North High blocks all social media and gaming sites on its WiFi, said Fisher, but students tell him how they circumvent the restriction: They use virtual private networks, or VPNs, to establish independent internet connections. (Dozens of YouTube videos provide step-by-step tutorials for students looking to get around school WiFi controls.)
“Kids can’t multitask,” she said. “Even having a digital device within sight can cognitively distract the student enough that they can’t focus on the academics.”
Schools and teachers should be guiding parents when it comes to appropriate limits around screen time, said Kolb. Most parents will appreciate research-based recommendations, such as turning off all screens a set amount of time before bed, she said.
Games like Fortnite can even have social benefits, said John Velez, an assistant professor of journalism and electronic media at Texas Tech University. Velez, who studies the positive effects of video games, has found that playing violent games cooperatively with helpful teammates promotes pro-social behavior.
Chris Aviles, the coordinator of innovation, technology, and 21st century skills for the Fair Haven Public Schools in New Jersey, wrote “A Teacher’s Guide to Surviving Fortnite,” an exploration of ways the game can be used for instructional purposes. The guide, posted to his blog Teched Up Teacher, suggests how to integrate the game into writing prompts, math lessons on probability, and physics.
Aviles doesn’t advocate playing the game at school. There isn’t any educational value in letting students engage in virtual combat during a lesson, he said. Instead, teachers can build a lesson around one aspect of the game, such as having students calculate the best angle of approach as they jump from the “Battle Bus,” the floating bus that drops players onto the map at the beginning of each match.
Instagram, Snapchat, Fortnite: The distractions are endless. Here’s how to help kids cope.
In January, two of Apple’s shareholder groups asked the company to look at the addictive effects of iPhones on children. Google’s recent developer conference highlighted tools to help users better control smartphone usage.
A 2015 survey of more than 1,800 teachers and 400 principals in Alberta, B.C., found that nearly three-fourths of teachers frequently or very frequently observed students multitasking with technology, and 67 percent of teachers believed that the number of students negatively distracted by digital technologies in the classroom was growing.
The best approach is to use empathy, compassion and collaboration to help the young people in your life find ways to manage their digital workflow.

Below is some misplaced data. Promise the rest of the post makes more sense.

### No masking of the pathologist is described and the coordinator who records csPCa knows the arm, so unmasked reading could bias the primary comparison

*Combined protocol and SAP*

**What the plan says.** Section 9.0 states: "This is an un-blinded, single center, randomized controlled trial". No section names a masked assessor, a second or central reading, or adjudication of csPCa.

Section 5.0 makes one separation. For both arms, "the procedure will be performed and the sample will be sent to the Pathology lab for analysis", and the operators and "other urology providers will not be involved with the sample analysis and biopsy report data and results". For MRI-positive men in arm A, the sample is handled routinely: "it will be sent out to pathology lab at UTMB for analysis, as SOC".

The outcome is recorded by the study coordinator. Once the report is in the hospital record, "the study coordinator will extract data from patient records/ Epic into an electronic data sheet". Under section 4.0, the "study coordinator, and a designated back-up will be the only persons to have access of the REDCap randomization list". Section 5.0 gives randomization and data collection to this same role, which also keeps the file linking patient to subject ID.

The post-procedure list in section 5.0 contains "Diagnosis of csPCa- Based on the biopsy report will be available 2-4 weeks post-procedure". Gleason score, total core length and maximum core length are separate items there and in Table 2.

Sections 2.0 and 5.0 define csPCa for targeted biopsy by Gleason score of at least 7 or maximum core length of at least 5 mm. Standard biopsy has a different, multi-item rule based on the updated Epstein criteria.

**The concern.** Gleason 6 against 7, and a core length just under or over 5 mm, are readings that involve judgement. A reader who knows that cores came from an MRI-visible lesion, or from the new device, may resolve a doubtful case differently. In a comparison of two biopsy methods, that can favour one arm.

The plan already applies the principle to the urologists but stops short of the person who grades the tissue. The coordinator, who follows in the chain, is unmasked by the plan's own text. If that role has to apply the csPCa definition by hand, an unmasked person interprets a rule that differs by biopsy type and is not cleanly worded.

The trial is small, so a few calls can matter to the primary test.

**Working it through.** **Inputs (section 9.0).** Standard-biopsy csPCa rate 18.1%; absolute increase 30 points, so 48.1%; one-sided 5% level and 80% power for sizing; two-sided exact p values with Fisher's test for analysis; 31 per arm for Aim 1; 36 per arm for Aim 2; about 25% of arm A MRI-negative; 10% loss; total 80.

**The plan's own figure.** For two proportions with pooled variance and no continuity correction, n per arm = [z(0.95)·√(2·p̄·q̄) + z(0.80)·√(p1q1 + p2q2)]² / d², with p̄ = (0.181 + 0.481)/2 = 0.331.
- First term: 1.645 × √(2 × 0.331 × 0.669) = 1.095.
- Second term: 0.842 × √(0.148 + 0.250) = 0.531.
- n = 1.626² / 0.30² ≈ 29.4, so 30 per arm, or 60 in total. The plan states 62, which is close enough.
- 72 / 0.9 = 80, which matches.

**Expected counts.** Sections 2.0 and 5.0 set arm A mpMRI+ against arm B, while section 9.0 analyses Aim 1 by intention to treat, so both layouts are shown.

Encourage visualization for inspiration and motivation. The first step is getting students to buy in and to want to make behavioral changes.
Focus on compartmentalization. A 2009 study from Stanford researchers found that people who juggled several streams of electronic information were not able to pay attention, remember key information or switch tasks as effectively as those who completed one task at a time.
Using the Pomodoro technique of spending 25 minutes focused on one task followed by a five-minute break can be an easy way to have students begin to shift from a multitasking to a monotasking mind-set.
Make focus fun. There are now numerous ways to use technology to help us be more productive with technology, and it doesn’t have to be arduous. Students in my office use apps such as Forest or Flipd to motivate them to stay off their phones during class or when doing homework. Forest has a simple interface that will build a digital tree for users who stay off their phones. Flipd allows users to hide certain apps, allot time off their phone based on their schedule and, for a premium, track their progress over time.
Provide structured support as needed. A middle school student with whom I worked recently was relieved when his mother used the Mac OS app SelfControl to block YouTube and ESPN while he was doing his homework (Cold Turkey is a similar PC-based app).
Allow opportunities for regrouping. Even the best plans can go awry (for adults and kids alike). It’s important to focus on progress rather than perfection. Create time daily or weekly for students to think about what went well in terms of managing distractions and improving productivity, and what they would like to do better. Ask open-ended questions without judgment or expectation
Over the past 10 years, new learning management systems (LMSs) have sprung on the scene to rival the Blackboards and Moodles of old. On the EdSurge Product Index alone, 56 products self-identify and fall into the LMS category. And with certain established companies like Pearson pulling out of the LMS ranks, where do you start?
As University of Central Florida’s Associate Vice President of Distributed Learning, Tom Cavanagh, wrote in an article for EDUCAUSE, “every institute has a unique set of instructional and infrastructure circumstances to consider when deciding on an LMS,” but at the same time, “all institutions face certain common requirements”—whether a small charter school, a private university or a large public school district.
The LMS Checklist
#1: Is the platform straightforward and user-friendly?
#2: Who do we want to have access to this platform, and can we adjust what they can see?
#3: Can the instructor and student(s) talk to and communicate with each other easily?
“Students and faculty live a significant portion of their daily lives online in social media spaces,” writes University of Central Florida’s Tom Cavanagh in his article on the LMS selection process. “Are your students and faculty interested in these sorts of interplatform connections?”
#5: Does this platform plug in with all of the other platforms we have?
“Given the pace of change and the plethora of options with educational technology, it’s very difficult for any LMS vendor to keep up with stand-alone tools that will always outperform built-in tools,” explains Michael Truong, executive director of innovative teaching and technology at Azusa Pacific University. According to Truong, “no LMS will be able to compete directly with tools like Piazza (discussion forum), Socrative (quizzing), EdPuzzle (video annotation), etc.”
As a result, Truong says, “The best way to ‘prepare’ for future technological changes is to go with an LMS that plays well with external tools.”